Another GOP Impeachment Vote to Leave

Rep. John Katko won't run again after supporting Jan. 6 panel, infrastructure bill
By Bob Cronin,  Newser Staff
Posted Jan 14, 2022 2:25 PM CST
GOP's Katko, Targeted by Trump, Retires
Republican Rep. John Katko speaks during a committee meeting in 2020.   (AP Photo/Andrew Harnik, Pool, File)

Rep. John Katko announced Friday that he won't seek reelection from his New York district, making him the third of the 10 House Republicans who voted to impeach former President Donald Trump to decide to go home. "My conscience, principles and commitment to do what's right have guided every decision I've made as a member of Congress, and they guide my decision today," Katko said in a statement. The four-term lawmaker from the Syracuse area also said he wants to "enjoy my family and life in a fuller and more present way," Politico reports. Katko is 59.

In addition to his support for impeachment, Katko had angered House Republicans by voting for President Biden's infrastructure bill and trying to create a nonpartisan panel to investigate the Jan. 6 riot at the Capitol. Trump, who welcomed the announcement Friday, had intervened in local politics to push the Conservative Party to put a candidate up against Katko in the GOP primary this year. The incumbent had won reelection last year by 20 percentage points, per the Auburn Citizen. The district is being redrawn, but as is, Democrats could do well in it, per the Hill; Biden beat Trump there by 9 points.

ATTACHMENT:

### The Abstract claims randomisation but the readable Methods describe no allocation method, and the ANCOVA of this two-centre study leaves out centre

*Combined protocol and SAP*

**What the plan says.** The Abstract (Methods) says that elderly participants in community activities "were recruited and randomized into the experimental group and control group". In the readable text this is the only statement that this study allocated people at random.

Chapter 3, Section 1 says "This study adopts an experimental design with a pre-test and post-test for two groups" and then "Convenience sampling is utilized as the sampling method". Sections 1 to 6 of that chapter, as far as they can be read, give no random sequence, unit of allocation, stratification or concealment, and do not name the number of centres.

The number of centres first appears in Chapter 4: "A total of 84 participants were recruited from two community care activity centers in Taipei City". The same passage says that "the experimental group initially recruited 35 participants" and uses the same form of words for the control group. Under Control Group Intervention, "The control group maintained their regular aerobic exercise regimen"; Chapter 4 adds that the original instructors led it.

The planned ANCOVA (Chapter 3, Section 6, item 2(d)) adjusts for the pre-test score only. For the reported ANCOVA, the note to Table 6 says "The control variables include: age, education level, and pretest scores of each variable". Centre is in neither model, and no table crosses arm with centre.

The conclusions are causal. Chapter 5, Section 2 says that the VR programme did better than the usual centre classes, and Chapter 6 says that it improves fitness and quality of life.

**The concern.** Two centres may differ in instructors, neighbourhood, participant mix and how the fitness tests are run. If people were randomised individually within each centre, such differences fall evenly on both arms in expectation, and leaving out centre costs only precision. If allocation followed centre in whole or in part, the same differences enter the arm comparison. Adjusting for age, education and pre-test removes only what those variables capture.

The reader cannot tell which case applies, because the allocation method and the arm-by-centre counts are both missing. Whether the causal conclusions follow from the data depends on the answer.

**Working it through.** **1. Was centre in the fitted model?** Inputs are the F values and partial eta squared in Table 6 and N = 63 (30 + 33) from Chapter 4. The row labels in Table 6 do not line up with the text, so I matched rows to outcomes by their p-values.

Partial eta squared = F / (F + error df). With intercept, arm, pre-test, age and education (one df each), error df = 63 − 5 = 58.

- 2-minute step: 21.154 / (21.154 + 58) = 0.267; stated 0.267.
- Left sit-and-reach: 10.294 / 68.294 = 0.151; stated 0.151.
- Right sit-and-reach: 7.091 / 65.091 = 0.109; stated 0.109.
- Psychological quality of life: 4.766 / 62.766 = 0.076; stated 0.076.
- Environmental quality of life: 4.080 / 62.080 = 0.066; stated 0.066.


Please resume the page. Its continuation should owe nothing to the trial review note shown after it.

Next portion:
Katko listed the infrastructure bill's passage as an achievement, and referred to his record of "relentlessly championing bipartisanship." For last year, the Lugar Center and Georgetown University ranked him the second-most bipartisan member of Congress, and he twice received a national Chamber of Commerce award for bipartisanship. In 2015, Katko was one of three House Republicans to vote against repealing the Affordable Care Act. Of his impeachment vote, he told the Citizen he considered Trump's behavior after the election and at the rally, as well as his false claims about the vote. "All those things factored into it for me and it led me to the inescapable conclusion," Katko said, that he had to vote yes. (More House Republicans stories.)

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